Undaunted, Geralt rushes back to Blaviken and — in a very well-choreographed fight scene with some truly unfortunate CGI blood — Geralt kills a bunch of guys who are in cahoots with Renfri, and prevents her from murdering a girl named Marilka in an attempt to draw out Stregobor. As Geralt pleads with Renfri to stand down, she suggests that he use his silver sword — which is specifically designed for fighting monsters, not people. They fight, Geralt wins, Renfri dies, and Stregobor comes down and condemns Geralt anyway, inciting the gathered crowd to toss rocks at Geralt until he leaves town. That Stregobor just sees monsters everywhere, doesn’t he?

Meanwhile, in a seemingly disconnected B plot, The Witcher pivots to a kingdom called Cintra, ruled by Queen Calanthe. (We don’t get a clear onscreen timeline, but a couple of contextual clues in the dialogue indicate that this Cintra story line takes place decades after Geralt’s adventure in Blaviken, for a reason that will presumably become clear in future episodes.)

Our POV character in Cintra is Princess Cirilla, more often called Ciri. Ciri is being groomed by Queen Calanthe, her grandmother, to rule the kingdom someday, with all the boring royal duties that entails (including going to a ball and dancing with a drippy boy named Martin). Calanthe eventually rides off with her husband Eist to confront a massive invading army from a kingdom called Nilfgaard. They’ve come to conquer Cintra and slaughter its people, and there’s not a lot Calanthe can do to stop it — except tell Ciri to run off and find Geralt of Rivia.

Here’s where The Witcher drops its first big surprise: One by one, pretty much every Cintra resident we’ve come to know over the course of the first episode ends up dead. Eist takes an arrow through the head. Martin is poisoned by his parents in what they clearly view as a mercy killing. A newly minted knight named Lazlo is shot while attempting to ride off with Ciri to safety. And Queen Calanthe herself leaps from the tower of her castle, preferring to die on her own terms instead of at the hands of an army that takes no prisoners.

And that leaves Ciri, who is briefly captured by a Nilfgaardian soldier before her terror and rage triggers some kind of dormant magical ability. She lets out an ear-piercing scream, which emits a wave that knocks down the soldier and his horse. A second scream knocks down a rock, opening a massive chasm between them, and Ciri runs off to … well, we don’t know where yet, but it looks like there are some trees.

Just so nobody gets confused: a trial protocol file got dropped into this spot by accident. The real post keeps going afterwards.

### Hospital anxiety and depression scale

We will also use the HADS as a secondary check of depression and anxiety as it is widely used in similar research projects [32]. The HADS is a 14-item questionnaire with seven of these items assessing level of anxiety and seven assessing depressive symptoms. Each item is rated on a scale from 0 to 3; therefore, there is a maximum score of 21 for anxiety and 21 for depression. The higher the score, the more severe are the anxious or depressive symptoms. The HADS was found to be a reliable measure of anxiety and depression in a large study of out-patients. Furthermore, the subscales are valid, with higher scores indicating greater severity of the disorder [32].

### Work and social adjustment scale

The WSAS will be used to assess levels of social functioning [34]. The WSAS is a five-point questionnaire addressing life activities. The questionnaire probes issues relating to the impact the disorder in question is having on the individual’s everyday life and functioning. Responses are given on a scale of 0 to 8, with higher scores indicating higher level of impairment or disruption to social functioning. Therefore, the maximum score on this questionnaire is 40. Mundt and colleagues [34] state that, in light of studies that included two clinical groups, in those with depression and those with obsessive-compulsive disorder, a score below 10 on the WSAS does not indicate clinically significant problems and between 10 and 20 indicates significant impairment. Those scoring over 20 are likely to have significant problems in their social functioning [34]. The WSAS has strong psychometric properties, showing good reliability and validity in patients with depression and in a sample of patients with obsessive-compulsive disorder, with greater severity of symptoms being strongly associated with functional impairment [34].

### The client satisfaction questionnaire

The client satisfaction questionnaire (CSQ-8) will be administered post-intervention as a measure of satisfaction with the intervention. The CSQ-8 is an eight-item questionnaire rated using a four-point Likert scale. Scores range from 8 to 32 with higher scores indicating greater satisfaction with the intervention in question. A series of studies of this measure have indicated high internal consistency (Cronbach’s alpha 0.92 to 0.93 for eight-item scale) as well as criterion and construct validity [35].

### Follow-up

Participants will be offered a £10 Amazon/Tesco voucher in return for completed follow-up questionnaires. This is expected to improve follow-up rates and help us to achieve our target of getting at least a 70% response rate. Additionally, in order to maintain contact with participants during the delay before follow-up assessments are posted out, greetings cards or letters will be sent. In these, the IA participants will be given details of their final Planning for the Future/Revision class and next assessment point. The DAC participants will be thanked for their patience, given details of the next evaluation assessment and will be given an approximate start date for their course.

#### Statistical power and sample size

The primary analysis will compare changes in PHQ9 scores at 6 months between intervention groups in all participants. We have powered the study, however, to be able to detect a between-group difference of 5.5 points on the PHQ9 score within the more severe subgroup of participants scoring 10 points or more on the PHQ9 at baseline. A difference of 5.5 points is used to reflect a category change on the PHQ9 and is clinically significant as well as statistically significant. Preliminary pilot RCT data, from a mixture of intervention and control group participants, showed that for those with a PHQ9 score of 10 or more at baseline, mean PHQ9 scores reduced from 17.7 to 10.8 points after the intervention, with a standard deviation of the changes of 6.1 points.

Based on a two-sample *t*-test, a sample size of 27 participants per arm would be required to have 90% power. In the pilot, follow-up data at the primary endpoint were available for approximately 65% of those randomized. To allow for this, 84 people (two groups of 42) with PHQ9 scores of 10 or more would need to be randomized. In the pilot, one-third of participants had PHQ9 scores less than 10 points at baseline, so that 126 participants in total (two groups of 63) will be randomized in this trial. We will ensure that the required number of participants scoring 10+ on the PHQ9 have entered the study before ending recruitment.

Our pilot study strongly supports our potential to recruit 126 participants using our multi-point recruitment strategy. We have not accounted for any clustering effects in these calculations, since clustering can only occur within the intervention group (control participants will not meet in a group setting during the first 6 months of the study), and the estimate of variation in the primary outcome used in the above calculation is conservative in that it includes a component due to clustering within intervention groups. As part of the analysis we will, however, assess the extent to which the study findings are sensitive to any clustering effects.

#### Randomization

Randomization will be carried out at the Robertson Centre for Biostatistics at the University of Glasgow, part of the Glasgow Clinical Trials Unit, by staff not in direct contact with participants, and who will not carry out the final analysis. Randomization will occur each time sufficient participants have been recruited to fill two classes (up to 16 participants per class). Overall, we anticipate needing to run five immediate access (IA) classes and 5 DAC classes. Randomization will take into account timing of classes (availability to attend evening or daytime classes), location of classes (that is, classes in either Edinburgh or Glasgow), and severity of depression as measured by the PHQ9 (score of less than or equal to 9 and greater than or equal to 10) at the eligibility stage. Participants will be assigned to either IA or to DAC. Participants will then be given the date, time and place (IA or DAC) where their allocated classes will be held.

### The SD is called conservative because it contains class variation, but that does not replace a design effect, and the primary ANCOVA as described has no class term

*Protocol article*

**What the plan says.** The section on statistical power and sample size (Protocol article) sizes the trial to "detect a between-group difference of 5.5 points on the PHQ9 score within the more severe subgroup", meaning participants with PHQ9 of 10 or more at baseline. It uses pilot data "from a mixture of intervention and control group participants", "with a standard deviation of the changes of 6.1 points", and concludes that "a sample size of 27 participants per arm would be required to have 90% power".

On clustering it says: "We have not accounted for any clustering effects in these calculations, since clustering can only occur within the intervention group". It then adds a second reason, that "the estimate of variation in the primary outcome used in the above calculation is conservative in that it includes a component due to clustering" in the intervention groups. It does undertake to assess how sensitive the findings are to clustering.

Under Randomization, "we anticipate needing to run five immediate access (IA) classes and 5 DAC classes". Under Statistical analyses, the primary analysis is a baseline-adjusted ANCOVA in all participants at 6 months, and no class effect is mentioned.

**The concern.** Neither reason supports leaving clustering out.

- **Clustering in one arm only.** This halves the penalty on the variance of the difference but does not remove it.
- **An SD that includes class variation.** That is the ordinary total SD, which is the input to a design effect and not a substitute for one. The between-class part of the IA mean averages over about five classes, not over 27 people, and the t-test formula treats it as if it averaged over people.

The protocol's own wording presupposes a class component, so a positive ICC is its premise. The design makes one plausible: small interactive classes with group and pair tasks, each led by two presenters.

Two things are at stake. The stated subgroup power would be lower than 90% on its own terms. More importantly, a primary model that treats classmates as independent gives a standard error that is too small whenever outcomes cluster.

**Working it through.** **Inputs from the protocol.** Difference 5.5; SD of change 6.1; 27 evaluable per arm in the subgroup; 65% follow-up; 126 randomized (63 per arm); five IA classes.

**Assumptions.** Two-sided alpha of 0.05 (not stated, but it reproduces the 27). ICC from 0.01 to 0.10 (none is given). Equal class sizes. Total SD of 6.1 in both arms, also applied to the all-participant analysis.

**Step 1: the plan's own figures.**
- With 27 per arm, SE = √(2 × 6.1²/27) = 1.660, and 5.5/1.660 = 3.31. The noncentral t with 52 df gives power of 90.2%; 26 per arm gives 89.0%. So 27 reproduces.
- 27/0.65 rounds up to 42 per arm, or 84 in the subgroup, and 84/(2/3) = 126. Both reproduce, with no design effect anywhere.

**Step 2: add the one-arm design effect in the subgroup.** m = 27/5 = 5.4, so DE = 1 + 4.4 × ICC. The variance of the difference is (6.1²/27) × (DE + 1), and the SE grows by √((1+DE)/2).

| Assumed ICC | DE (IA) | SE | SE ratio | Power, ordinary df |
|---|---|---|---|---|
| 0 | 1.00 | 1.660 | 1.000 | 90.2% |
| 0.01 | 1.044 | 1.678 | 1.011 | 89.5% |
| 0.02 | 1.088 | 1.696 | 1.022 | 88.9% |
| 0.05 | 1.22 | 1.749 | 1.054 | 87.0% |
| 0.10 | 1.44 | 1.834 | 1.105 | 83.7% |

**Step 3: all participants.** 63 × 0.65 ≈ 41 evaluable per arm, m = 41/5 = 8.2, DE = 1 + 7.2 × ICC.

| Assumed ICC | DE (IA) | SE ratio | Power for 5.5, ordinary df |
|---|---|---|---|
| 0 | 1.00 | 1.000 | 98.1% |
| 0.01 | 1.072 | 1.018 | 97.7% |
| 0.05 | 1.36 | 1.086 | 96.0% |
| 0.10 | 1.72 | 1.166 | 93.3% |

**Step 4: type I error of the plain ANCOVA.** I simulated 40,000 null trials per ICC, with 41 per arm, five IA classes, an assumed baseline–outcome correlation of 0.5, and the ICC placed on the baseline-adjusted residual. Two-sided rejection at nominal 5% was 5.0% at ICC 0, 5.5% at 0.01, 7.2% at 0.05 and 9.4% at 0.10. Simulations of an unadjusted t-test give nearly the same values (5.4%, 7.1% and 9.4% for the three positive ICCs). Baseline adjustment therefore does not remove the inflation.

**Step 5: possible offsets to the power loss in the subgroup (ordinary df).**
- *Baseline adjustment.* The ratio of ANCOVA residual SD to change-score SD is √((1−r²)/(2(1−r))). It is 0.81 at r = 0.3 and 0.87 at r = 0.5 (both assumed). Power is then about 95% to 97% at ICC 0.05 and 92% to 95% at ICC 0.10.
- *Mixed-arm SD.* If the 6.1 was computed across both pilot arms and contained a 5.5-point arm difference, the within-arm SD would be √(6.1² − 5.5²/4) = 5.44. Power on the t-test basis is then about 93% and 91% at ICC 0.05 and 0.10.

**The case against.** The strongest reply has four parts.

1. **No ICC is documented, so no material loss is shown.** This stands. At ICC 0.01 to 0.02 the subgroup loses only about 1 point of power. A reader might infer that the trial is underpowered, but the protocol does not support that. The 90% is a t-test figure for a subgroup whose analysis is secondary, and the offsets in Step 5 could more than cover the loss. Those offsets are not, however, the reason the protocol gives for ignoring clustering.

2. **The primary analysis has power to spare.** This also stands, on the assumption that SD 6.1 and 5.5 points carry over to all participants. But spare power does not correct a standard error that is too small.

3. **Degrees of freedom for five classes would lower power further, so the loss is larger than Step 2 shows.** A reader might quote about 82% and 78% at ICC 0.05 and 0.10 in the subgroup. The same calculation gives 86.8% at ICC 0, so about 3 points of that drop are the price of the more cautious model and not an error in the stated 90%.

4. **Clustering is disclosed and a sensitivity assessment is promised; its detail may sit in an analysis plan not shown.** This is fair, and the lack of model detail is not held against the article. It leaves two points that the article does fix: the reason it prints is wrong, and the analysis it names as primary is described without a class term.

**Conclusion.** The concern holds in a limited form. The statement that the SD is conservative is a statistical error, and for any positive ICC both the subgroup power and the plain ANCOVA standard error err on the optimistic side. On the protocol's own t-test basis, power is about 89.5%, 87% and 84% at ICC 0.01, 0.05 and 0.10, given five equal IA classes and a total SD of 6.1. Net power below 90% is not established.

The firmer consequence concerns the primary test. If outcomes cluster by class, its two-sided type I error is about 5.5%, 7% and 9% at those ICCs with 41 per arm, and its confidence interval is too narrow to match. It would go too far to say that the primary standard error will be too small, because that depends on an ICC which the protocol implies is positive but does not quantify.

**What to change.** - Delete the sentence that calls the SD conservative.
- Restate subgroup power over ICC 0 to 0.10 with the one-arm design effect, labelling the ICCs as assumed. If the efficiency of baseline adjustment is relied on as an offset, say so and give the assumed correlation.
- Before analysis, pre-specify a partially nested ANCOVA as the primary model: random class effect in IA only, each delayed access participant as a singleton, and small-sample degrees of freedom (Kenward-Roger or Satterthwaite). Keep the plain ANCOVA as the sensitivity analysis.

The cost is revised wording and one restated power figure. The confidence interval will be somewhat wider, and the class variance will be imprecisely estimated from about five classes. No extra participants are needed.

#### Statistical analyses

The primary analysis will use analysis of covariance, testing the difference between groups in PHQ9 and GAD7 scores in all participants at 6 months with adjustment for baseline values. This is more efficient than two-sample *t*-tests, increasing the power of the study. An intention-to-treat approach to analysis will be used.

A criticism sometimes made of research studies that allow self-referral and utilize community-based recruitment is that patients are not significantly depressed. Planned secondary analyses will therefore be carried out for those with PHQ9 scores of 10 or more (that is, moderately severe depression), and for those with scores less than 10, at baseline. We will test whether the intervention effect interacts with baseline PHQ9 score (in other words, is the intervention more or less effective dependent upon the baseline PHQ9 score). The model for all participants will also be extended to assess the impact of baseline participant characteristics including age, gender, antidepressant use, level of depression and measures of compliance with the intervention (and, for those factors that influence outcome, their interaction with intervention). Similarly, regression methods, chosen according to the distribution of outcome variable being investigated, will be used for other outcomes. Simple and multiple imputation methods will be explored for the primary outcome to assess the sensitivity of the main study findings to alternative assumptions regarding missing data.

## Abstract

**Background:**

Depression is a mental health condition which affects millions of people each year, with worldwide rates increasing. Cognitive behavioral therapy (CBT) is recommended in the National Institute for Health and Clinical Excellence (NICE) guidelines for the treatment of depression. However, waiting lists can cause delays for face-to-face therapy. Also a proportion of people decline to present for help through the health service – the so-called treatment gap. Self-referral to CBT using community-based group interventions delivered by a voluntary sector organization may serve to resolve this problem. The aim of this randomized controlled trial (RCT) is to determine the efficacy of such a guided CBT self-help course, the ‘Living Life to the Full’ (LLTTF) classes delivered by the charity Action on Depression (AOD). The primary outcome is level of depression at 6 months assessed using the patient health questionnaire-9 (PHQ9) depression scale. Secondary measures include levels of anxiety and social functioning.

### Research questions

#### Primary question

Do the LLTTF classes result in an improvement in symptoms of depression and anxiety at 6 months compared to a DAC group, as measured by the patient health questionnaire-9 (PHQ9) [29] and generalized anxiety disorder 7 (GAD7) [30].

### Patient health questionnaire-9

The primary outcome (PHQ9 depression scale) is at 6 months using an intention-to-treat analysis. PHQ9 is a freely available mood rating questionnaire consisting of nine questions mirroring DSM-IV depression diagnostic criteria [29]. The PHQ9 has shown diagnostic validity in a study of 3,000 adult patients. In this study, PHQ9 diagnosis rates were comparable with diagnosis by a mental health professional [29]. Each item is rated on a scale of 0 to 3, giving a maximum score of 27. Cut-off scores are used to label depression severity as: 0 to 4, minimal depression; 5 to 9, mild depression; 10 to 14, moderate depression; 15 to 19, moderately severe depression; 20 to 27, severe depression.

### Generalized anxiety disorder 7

Usually, a TV show doesn’t introduce two “disconnected” parallel plots unless it intends to connect them pretty quickly. And just in case Queen Calanthe’s directive wasn’t clear, Renfri also uses her dying breaths to tell Geralt that “the girl in the woods” is his destiny. Prophecies may be maddeningly vague, but that certainly sounds like our orphaned princess.

Stray arrows

• A little housekeeping up front: These recaps will largely approach The Witcher as if it’s an original, stand-alone story. If you’ve read the novels (or played the hit video games), feel free to chime in with interesting observations about the similarities and differences to the TV show — but please don’t drop any unmarked spoilers in the comments for those who are experiencing this story with fresh eyes. Just be cool.

• That said, if you just watched the pilot and want to go deep on all things Witcher, you can start with the Andrzej Sapkowski short-story collection The Last Wish, which is chronologically the first set of Witcher stories, or the video game The Witcher 3, which is set many years after the TV show but offers a uniquely absorbing way to throw yourself into Geralt’s world.

• “The End’s Beginning” was directed by Alik Sakharov, who was DP on the first and last two episodes of Game of Thrones’ first season, and an occasional director on the seasons after that. If you’re going to do your own Game of Thrones, you might as well draw some talent from the Game of Thrones well.

• For some reason, lots of dead cute animal talk in the first 15 minutes of this episode: Geralt slaughters a fawn, Marilka barely disguises that she killed a “yappy mutt” to sell to Stregobor, and Stregobor claims Renfri “strangled two puppies” as a child.

• At one point Geralt quotes his friend Vesemir, who doesn’t appear here but will be very familiar to longtime fans of the Witcher franchise.

• One big difference between The Witcher and Game of Thrones is the prevalence of magic, which was fairly limited in the latter but could lead to some truly nutty battle scenes in the former. In particular, I loved the image of thousands of fire arrows bouncing off the invisible magic barrier Mousesack erected to protect Cintra. More stuff like that, please!

• If you’re going to have a running gag about how your protagonist needs to buy some new clothes, they should probably look at least a little different than the straight–out–of–the–Renaissance Faire tunics worn by most of your extras.

• Lilit is probably named after Lilith, a sexually charged demon from Jewish folklore who is sometimes described as the first wife of the biblical Adam.

• Clichés I don’t ever want to see again: A whole bar getting quiet when a cool badass walks in.

• Clichés I don’t ever want to hear again: A villain saying, “We’re not so different” during a fight with the hero.

• If you listen closely, there’s some pretty funny punch-up dialogue in the climactic stoning scene, including a random woman screaming, “HE’S A BAD ONE!” from just offscreen.

• Knucklebones is apparently a real and very ancient game. It’s kind of like jacks. Looks fun!

The Witcher Series Premiere Recap: I Put a Spell on You